become aware of the existence of the illegal act unless he or she is informed by the client, or there is
evidence of a governmental agency investigation or enforcement proceeding in the records, documents, or
other information normally inspected in an audit of financial statements. Paragraphs .13-.15 of AU section
317 provide guidance and establish requirements for the auditor's consideration of the financial statement
effect of illegal acts

Minutes

7.36 The board of directors of a CIRA generally meets periodically. Minutes of those meetings are generally
prepared. The minutes usually document such matters as approvals and revisions of budgets and
assessments, authorizations for expenditures for capital improvements, approvals of contracts for services
to be performed, and authorizations for changes in the management company's fees. Auditors should
review available minutes and consider matters that may affect the CIRA's financial statements.

Management of a CIRA

7.37 The board of directors of a CIRA has the authority and responsibility to manage the CIRA. The board
may engage a managing agent to provide various services. The agent normally operates under an
arrangement (the management agreement) with the CIRA. The management agreement defines the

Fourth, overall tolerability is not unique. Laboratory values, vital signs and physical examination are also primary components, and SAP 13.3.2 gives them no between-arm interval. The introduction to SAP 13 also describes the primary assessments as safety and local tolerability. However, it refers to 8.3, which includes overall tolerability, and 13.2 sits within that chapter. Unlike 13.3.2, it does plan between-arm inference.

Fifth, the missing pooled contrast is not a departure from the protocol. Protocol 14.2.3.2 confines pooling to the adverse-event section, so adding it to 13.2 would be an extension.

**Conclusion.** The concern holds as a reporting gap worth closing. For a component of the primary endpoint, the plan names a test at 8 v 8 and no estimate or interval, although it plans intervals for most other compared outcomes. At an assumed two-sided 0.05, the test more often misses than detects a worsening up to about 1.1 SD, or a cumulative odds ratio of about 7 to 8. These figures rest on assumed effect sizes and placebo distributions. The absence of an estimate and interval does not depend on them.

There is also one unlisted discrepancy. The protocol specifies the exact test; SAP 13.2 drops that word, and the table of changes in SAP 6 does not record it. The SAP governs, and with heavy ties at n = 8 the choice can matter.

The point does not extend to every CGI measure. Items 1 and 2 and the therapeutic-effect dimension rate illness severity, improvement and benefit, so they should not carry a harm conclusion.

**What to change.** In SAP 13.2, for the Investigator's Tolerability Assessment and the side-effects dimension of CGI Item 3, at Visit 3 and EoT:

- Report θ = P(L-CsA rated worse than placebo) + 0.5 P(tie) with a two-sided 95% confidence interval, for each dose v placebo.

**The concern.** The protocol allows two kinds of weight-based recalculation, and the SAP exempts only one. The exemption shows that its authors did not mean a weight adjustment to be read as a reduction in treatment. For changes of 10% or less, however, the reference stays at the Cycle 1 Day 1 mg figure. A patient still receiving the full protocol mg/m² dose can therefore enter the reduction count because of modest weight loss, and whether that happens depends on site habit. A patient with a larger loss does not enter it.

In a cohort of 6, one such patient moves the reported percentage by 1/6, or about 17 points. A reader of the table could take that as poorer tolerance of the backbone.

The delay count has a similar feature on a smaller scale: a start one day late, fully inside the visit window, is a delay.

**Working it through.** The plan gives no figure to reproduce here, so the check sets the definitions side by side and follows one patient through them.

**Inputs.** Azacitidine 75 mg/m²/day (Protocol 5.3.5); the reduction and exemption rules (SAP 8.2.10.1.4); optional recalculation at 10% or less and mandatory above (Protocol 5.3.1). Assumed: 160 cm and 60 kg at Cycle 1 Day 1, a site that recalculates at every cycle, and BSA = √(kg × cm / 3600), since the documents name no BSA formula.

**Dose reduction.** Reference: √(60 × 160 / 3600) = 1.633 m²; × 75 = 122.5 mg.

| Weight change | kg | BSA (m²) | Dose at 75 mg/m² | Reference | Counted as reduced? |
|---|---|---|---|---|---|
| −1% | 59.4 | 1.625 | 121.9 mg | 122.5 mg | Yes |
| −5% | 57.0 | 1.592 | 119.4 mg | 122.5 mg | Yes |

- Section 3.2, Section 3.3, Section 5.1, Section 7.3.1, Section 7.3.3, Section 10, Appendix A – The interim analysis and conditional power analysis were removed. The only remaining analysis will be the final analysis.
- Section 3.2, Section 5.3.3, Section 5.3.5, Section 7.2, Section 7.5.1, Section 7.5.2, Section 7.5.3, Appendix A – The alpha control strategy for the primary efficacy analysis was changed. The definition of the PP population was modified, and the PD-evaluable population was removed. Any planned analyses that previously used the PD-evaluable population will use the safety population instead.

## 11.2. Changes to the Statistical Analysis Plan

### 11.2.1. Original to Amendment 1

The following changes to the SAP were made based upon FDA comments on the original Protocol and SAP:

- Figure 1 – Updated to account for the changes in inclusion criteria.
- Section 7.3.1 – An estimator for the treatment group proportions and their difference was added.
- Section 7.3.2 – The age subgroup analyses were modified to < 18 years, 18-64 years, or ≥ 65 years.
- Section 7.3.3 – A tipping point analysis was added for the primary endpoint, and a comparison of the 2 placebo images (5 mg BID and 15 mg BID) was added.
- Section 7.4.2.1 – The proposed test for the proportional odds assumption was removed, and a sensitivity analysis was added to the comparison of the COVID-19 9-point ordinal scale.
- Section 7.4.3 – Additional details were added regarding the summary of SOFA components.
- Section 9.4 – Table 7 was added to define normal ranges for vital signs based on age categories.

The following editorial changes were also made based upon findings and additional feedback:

relationship between the CIRA and the managing agent, presents details of the services to be performed,
and states the fees for those services. The management agreement may provide for bookkeeping and
accounting services in addition to bidding and evaluating contracts, collections, resolving disputes and
similar services to be provided by the managing agent to the CIRA. Such services may affect the nature,
timing, and extent of substantive audit procedures to be performed by the auditor of a CIRA. For example, a
managing agent that provides the CIRA with bookkeeping and accounting services would normally meet the
fn 2
definition of a service organization as defined in paragraph .02 of AU section 324, Service Organizations
(AICPA, Professional Standards, vol. 1). AU section 324 provides guidance on the factors an independent
fn 3